Restore the Fourth signs onto Coalition Letter to Amend the Indefinite Detention Clause of the NDAA

Restore the Fourth, along with P.A.N.D.A., Free the People and several other co-signing organizations, submitted a coalition letter to Senator Lindsay Graham. It urges that an amendment to the NDAA drafted by Sens. Paul and Lee be allowed to be debated. The amendment would remove the indefinite detention clause in this year’s NDAA, which is otherwise an annual bill authorizing the military’s budget.

The power of the executive to indefinitely detain anyone deemed a threat to national security was first added to the NDAA in 2011. This clause allows the President to detain anyone they choose without charge or due process.

Congress will vote on cloture on the NDAA amendment today, determining whether the Paul/Lee amendment will even get to be considered.

BLOCK S.139 IN THE SENATE!

Let your senator know that nothing less than real NSA surveillance reform will do.

Perhaps you’ve been following the continuing debate in Congress on NSA surveillance, and the expiration of Section 702 of the FISA Amendments Act that makes the dragnet possible. If so, then you likely heard that Thursday the House voted down Rep. Amash’s amendment, the USA RIGHTS Act, that would have given us real mass surveillance reform. You may also know that they approved a bill, S.139, which extends Section 702 for 6 more years.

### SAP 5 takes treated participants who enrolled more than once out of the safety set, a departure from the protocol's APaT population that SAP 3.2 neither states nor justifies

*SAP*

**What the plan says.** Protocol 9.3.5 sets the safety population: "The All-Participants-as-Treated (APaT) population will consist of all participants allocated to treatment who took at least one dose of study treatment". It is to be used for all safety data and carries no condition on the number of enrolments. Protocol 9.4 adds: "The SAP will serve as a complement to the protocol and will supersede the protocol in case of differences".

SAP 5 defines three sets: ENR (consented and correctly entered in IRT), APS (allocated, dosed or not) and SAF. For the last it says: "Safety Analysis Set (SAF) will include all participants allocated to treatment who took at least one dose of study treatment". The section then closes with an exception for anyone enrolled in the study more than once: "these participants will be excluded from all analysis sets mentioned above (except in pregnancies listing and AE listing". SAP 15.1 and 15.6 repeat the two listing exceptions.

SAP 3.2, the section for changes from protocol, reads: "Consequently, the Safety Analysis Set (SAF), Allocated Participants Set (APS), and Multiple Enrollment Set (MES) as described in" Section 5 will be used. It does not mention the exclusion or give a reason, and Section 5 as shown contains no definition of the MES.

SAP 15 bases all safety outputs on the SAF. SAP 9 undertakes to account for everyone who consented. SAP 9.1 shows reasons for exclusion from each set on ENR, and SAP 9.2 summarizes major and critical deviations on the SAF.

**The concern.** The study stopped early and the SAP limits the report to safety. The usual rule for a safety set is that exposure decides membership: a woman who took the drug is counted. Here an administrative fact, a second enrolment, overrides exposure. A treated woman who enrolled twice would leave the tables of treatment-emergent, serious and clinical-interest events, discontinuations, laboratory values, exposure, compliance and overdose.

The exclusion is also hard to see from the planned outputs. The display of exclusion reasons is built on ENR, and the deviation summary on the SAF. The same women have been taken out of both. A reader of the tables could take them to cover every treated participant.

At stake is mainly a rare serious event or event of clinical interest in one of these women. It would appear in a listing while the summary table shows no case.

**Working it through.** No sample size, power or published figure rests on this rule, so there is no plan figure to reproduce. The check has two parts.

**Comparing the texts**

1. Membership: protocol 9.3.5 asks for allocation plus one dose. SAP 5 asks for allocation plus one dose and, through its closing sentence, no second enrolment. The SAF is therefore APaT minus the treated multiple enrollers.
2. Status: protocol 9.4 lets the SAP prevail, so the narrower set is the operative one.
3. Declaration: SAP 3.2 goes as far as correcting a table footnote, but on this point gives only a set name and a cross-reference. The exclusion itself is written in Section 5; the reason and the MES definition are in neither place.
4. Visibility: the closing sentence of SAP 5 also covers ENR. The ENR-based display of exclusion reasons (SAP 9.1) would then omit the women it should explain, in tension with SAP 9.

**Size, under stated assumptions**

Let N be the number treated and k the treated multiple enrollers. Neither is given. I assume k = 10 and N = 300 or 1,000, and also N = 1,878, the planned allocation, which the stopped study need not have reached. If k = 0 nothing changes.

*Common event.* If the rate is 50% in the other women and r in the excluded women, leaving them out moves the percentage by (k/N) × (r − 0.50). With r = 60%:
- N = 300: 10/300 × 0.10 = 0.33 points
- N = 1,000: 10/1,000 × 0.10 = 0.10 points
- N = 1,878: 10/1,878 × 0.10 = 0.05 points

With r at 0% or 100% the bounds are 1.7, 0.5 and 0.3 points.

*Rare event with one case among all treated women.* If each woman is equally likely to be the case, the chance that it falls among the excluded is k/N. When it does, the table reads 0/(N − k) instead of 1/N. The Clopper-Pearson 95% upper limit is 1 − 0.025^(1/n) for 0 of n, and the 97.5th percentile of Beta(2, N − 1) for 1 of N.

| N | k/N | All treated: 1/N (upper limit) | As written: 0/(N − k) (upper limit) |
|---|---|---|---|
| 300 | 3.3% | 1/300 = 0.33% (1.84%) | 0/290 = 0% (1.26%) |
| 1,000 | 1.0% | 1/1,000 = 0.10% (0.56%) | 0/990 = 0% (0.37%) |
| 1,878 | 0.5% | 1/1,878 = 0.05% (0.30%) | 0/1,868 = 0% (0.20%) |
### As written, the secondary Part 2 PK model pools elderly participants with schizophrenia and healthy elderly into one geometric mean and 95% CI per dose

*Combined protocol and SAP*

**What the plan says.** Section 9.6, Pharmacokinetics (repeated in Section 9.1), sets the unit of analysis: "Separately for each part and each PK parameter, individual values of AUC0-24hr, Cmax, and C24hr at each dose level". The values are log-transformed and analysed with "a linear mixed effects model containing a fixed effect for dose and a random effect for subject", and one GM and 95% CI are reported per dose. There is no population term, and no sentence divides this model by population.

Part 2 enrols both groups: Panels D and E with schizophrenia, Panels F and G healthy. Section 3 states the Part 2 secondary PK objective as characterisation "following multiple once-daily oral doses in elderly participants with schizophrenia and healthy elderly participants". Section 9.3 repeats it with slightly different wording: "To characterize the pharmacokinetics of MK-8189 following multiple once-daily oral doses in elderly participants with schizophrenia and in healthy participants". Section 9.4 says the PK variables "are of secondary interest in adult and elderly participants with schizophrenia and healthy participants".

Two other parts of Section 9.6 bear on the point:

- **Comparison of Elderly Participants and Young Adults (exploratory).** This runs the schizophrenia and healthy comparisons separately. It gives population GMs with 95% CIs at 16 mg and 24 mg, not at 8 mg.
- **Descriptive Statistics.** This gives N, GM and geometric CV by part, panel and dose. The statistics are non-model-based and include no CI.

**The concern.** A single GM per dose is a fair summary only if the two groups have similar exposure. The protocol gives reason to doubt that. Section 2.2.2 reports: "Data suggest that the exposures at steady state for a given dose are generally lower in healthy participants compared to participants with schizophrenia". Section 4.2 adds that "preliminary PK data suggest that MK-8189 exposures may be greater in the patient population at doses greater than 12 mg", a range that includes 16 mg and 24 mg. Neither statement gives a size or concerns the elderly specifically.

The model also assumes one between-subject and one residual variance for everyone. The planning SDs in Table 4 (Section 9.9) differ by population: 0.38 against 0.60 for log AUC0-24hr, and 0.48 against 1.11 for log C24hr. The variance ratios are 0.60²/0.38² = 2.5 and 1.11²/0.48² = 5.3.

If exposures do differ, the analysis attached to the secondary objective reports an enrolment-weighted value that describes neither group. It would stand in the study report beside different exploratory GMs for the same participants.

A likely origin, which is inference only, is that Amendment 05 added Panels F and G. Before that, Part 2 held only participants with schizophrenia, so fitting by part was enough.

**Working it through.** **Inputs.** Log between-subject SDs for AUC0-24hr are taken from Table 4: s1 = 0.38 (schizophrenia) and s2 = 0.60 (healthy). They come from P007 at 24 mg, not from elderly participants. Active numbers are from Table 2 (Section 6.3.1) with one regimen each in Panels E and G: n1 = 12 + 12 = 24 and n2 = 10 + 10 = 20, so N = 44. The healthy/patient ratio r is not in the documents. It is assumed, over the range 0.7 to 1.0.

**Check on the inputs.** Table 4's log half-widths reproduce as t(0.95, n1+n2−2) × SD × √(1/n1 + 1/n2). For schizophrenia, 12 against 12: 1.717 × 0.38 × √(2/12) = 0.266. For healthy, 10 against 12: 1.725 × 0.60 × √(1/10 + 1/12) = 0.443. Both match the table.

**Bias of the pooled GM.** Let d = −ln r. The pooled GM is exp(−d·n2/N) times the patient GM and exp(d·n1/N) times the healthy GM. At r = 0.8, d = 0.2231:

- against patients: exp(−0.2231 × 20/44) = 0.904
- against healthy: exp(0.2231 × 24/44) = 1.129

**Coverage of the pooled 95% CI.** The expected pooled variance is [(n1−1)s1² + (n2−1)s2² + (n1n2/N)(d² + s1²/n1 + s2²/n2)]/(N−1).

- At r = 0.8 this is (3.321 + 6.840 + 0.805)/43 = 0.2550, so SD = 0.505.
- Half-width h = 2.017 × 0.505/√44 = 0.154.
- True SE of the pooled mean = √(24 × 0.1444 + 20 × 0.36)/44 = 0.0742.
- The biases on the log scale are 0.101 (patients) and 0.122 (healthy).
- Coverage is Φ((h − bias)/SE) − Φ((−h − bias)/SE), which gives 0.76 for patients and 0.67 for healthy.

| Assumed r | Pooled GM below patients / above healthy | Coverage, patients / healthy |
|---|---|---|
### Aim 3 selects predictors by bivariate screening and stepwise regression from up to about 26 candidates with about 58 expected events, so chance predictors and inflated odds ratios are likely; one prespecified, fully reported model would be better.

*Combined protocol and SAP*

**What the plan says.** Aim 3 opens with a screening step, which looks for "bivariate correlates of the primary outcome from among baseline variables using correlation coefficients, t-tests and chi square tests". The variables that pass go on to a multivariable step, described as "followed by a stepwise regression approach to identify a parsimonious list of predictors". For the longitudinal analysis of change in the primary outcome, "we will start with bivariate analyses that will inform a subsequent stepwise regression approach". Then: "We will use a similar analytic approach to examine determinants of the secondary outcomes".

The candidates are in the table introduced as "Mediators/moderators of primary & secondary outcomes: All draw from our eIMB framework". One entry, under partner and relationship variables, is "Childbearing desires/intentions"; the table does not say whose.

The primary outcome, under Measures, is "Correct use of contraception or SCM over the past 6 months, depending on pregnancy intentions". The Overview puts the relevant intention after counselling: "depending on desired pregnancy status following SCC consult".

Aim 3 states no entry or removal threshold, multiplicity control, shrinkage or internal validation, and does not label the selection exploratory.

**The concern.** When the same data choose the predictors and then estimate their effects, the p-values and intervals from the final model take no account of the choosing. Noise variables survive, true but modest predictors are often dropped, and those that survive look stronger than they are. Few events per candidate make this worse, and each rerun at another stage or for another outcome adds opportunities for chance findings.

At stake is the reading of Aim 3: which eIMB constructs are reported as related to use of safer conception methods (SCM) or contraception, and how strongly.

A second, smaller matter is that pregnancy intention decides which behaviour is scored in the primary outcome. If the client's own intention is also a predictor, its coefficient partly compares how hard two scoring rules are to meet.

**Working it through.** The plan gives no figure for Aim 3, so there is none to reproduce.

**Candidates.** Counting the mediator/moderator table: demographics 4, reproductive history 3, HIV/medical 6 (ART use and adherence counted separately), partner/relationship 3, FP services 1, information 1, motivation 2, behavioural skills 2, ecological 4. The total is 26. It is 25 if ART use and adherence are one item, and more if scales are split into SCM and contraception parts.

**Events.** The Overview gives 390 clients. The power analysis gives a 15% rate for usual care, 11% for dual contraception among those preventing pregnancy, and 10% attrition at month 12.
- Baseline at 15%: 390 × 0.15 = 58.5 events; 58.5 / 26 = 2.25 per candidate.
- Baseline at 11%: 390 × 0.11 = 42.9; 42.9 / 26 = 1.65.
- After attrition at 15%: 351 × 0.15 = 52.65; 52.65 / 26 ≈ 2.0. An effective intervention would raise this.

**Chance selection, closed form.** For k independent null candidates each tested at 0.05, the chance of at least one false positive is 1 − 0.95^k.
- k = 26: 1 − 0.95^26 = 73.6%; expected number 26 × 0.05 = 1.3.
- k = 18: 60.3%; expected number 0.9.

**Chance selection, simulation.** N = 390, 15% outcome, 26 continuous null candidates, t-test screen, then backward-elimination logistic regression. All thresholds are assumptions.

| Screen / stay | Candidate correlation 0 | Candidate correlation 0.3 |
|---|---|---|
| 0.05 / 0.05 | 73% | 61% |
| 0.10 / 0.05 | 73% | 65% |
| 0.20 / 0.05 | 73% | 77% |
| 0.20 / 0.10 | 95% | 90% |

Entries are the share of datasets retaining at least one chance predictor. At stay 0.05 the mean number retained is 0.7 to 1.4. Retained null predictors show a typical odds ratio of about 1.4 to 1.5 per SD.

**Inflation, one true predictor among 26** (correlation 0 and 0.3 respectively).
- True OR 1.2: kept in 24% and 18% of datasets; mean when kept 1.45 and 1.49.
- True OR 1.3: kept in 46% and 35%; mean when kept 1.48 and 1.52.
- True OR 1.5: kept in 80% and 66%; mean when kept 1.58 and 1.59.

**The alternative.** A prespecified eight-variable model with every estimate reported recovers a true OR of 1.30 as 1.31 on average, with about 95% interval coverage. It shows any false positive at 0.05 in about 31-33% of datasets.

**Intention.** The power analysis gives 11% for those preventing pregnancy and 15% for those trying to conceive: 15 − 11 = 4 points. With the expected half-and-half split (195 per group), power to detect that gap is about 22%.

Here’s how your representatives voted on:

We still have a chance for meaningful surveillance reform this coming Tuesday when the Senate takes up S. 139. We need 41 senators to come to the aid of the Constitution by voting no on cloture for S. 139. 27 Senators voted yesterday against the Senate considering S. 139 at all, so we only need 14 more.

If S. 139 were to pass, that would not only mean six more years of the NSA spying on American citizens, but also an expansion of ‘about collection’ abilities by law enforcement.

A no vote for cloture on S. 139 will stop it from even being considered, and open the door to considering real reform. We’re urging everyone to contact their senator’s office – but especially if you are a constituent of one of the pivotal senators below.

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